Falling between these views are Catholics and others who support some level of precautions in the face of the virus but acknowledge the harm that a one-size-fits-all application can cause to businesses, education, and spiritual, mental and physical health.
Among those challenging current lockdown policies are more than 43,000 medical and public-health scientists and medical practitioners who have signed the Great Barrington Declaration, citing devastating effects on public health.
Dr. Jay Bhattacharya, a co-author of the declaration and professor of medicine at Stanford University, said the economic devastation and severe disruptions in medical services caused by the lockdowns will plunge 150 million additional children into poverty, put 130 million poor people worldwide at risk of starvation and through disruption of vaccination campaigns place 80 million children at risk of diptheria, measles and polio. In the U.S., he said, one in four young adults seriously considered suicide last June as a consequence of the isolation caused by the lockdowns.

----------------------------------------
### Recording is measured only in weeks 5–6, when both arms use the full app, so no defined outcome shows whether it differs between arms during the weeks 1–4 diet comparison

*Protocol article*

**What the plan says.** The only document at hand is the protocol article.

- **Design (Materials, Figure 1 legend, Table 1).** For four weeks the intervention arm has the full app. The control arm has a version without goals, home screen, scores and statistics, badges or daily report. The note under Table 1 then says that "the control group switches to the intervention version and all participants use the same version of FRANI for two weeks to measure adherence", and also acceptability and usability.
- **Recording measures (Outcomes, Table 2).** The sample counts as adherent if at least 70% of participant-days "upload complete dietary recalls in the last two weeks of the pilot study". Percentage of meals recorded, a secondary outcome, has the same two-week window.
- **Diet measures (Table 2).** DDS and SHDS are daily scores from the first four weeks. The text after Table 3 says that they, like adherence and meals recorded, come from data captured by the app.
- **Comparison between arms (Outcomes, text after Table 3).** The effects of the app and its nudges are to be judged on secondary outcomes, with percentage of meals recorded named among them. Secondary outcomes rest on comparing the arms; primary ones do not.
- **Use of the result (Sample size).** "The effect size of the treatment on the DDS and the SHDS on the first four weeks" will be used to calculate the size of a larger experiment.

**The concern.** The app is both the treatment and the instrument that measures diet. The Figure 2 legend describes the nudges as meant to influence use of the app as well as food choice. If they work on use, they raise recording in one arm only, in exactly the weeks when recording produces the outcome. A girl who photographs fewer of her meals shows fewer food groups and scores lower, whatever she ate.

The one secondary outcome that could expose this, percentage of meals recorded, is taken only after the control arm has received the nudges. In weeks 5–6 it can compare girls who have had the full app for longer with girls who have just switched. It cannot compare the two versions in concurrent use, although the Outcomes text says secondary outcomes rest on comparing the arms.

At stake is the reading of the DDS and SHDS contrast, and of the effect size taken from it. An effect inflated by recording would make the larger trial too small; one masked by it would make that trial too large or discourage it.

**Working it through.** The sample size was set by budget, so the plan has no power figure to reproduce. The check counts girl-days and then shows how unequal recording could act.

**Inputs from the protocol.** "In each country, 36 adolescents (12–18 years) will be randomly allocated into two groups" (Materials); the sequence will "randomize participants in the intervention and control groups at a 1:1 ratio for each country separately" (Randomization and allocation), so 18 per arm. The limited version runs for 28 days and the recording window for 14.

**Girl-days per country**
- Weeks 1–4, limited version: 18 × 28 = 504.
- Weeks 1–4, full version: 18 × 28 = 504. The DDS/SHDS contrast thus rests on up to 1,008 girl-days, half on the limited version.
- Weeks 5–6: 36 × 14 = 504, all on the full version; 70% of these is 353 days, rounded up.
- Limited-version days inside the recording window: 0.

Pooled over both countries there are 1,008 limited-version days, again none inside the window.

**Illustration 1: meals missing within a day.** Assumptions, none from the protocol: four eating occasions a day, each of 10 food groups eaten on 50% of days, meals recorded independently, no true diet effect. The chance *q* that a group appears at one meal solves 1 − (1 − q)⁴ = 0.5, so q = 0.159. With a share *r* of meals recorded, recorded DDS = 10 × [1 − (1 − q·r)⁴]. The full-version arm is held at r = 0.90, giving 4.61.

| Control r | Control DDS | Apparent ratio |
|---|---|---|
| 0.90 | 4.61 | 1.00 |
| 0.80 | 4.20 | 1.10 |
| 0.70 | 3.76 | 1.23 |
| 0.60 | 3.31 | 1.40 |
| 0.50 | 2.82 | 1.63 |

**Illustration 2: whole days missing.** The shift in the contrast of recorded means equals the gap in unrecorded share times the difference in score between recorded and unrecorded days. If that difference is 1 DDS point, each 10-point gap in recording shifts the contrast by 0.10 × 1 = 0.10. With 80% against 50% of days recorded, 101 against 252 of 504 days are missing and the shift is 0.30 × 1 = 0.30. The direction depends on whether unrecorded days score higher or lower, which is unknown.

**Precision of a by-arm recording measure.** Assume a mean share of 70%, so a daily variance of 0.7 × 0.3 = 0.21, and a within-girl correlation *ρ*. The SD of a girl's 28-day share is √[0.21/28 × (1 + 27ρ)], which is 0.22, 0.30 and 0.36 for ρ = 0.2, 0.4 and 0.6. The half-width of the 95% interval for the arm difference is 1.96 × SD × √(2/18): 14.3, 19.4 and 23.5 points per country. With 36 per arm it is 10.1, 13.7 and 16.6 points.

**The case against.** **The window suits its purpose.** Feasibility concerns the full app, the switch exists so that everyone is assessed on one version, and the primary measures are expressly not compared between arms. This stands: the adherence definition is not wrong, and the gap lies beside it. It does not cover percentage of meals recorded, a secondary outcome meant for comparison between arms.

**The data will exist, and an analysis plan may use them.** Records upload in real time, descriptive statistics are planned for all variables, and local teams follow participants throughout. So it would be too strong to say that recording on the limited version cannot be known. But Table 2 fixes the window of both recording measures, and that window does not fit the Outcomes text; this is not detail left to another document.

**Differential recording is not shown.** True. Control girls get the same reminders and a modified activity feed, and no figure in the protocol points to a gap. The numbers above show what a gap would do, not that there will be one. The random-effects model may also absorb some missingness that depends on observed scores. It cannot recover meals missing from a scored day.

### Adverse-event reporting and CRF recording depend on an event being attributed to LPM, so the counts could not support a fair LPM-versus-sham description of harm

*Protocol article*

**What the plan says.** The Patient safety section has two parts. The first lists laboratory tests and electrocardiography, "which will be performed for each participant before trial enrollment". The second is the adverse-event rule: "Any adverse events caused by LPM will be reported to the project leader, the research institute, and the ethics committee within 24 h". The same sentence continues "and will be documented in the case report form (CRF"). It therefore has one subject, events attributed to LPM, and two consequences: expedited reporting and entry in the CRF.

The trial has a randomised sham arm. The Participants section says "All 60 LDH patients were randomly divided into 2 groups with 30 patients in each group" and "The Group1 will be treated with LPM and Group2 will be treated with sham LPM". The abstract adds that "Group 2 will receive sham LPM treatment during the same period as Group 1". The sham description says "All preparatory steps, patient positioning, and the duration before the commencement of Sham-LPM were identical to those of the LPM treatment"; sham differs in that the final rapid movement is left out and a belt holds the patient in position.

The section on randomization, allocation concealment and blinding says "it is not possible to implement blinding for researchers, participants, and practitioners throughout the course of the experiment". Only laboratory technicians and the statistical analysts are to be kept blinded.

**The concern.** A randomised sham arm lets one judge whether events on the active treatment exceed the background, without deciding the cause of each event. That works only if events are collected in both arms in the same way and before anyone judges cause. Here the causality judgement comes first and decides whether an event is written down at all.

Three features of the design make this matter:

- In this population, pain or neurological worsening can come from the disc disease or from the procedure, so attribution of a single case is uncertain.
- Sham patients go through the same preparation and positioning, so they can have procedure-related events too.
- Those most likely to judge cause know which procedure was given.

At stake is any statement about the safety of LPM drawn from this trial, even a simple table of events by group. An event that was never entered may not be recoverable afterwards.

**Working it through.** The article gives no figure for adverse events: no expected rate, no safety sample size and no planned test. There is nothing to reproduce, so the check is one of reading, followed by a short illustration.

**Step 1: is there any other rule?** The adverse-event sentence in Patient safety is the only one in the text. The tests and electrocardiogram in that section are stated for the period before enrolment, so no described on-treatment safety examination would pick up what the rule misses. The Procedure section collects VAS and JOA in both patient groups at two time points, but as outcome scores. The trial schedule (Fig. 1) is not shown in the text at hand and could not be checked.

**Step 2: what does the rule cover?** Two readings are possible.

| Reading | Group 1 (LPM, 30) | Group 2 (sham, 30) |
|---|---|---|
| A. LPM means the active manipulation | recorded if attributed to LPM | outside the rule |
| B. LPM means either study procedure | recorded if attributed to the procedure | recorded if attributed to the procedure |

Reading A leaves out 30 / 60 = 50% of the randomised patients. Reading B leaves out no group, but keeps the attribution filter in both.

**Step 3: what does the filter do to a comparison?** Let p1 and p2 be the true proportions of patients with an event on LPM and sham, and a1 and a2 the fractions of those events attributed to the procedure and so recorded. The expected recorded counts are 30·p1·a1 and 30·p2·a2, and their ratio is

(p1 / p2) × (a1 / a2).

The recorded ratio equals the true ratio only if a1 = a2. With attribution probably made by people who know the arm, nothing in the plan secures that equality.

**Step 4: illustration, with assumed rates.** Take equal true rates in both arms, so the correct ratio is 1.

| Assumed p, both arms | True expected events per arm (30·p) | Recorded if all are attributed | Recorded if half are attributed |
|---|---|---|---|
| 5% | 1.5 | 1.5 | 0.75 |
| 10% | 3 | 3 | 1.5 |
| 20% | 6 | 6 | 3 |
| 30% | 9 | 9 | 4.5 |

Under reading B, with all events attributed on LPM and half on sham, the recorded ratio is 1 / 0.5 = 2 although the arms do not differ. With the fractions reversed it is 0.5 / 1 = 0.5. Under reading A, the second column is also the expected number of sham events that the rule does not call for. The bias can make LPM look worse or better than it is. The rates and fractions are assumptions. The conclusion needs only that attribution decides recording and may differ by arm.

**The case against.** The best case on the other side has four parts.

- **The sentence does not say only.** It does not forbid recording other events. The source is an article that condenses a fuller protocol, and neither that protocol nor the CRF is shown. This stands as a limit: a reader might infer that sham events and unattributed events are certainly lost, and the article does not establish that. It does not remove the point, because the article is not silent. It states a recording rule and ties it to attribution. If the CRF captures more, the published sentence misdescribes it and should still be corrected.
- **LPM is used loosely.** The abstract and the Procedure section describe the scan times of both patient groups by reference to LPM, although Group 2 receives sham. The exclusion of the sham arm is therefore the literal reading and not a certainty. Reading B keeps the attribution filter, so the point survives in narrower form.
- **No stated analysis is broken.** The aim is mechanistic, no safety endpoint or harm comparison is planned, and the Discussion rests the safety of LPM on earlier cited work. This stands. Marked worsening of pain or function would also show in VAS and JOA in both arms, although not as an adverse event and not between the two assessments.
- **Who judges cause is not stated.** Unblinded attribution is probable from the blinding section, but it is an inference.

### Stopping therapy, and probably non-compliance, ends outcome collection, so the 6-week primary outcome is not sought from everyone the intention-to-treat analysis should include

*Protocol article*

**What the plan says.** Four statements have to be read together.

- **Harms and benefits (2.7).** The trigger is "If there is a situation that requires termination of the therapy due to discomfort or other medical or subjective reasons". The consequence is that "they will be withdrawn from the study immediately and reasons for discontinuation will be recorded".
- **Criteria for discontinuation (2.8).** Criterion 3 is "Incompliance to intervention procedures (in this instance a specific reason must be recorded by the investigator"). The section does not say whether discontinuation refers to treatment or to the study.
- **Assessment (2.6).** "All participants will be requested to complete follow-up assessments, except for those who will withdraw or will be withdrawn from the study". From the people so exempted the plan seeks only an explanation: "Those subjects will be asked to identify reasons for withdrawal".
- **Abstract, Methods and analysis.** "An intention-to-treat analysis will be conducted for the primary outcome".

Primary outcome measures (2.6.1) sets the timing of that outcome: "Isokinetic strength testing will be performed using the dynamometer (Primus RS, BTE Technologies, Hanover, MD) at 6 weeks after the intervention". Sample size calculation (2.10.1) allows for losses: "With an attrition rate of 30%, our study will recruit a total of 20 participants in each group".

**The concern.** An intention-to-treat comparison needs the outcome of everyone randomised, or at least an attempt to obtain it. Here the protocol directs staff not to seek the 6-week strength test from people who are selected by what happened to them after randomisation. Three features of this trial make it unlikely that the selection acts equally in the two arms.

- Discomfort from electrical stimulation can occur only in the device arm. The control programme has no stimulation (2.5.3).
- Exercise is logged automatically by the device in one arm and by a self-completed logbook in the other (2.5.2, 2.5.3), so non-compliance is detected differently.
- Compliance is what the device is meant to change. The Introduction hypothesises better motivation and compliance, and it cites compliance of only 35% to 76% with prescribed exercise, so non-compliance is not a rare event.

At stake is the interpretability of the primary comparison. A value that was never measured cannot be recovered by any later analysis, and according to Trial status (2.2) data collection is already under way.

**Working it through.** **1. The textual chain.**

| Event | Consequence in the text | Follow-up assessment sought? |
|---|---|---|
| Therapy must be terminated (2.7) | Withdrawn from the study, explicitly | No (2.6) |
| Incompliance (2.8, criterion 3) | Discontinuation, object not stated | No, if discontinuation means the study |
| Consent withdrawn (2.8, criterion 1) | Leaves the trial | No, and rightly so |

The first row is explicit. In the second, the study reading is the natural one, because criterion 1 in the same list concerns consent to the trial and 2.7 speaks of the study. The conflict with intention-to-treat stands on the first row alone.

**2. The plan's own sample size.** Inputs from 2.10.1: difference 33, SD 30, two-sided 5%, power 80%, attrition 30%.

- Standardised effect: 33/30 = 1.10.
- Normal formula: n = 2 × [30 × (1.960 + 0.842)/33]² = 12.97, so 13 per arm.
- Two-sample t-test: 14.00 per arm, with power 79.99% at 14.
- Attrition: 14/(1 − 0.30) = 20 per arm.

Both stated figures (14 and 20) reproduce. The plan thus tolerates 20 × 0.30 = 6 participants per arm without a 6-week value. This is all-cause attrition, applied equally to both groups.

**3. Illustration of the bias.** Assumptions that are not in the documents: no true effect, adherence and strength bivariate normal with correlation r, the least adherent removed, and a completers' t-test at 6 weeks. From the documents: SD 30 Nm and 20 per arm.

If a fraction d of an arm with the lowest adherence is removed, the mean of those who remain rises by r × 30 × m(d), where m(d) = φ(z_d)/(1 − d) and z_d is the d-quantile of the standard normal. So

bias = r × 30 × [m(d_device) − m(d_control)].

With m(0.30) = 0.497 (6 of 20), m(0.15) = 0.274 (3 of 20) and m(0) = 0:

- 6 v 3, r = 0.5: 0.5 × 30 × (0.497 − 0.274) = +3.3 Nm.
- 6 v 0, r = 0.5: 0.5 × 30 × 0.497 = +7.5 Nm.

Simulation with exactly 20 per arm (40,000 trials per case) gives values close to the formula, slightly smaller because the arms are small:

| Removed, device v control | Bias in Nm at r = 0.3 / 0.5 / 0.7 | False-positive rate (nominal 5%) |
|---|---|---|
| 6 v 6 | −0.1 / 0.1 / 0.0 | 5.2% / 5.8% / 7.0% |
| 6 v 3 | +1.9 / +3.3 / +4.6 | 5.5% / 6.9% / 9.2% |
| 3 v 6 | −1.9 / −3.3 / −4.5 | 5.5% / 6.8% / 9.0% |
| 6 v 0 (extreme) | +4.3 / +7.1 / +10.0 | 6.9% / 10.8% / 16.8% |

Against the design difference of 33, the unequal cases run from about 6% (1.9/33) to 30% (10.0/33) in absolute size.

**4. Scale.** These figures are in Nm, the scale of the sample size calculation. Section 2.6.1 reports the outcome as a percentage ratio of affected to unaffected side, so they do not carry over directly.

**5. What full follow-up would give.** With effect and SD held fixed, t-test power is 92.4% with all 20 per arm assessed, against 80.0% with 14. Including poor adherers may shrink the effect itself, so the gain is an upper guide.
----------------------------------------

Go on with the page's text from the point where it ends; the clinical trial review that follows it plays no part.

And a new Gallup poll found that Americans’ self-reported mental health is at the lowest point in 20 years.
Signers of the declaration are proposing a plan called “Focused Protection” that would allow those at minimal risk of death from the virus to live normally and build up immunity through natural infection while protecting those at highest risk.
Dr. Laura Lazzeroni, a signer of the declaration and a Catholic who is a Stanford professor of psychiatry and behavioral sciences and of biomedical data science, told the Register she considers the declaration to be entirely consistent with Christ’s teaching to love others as oneself.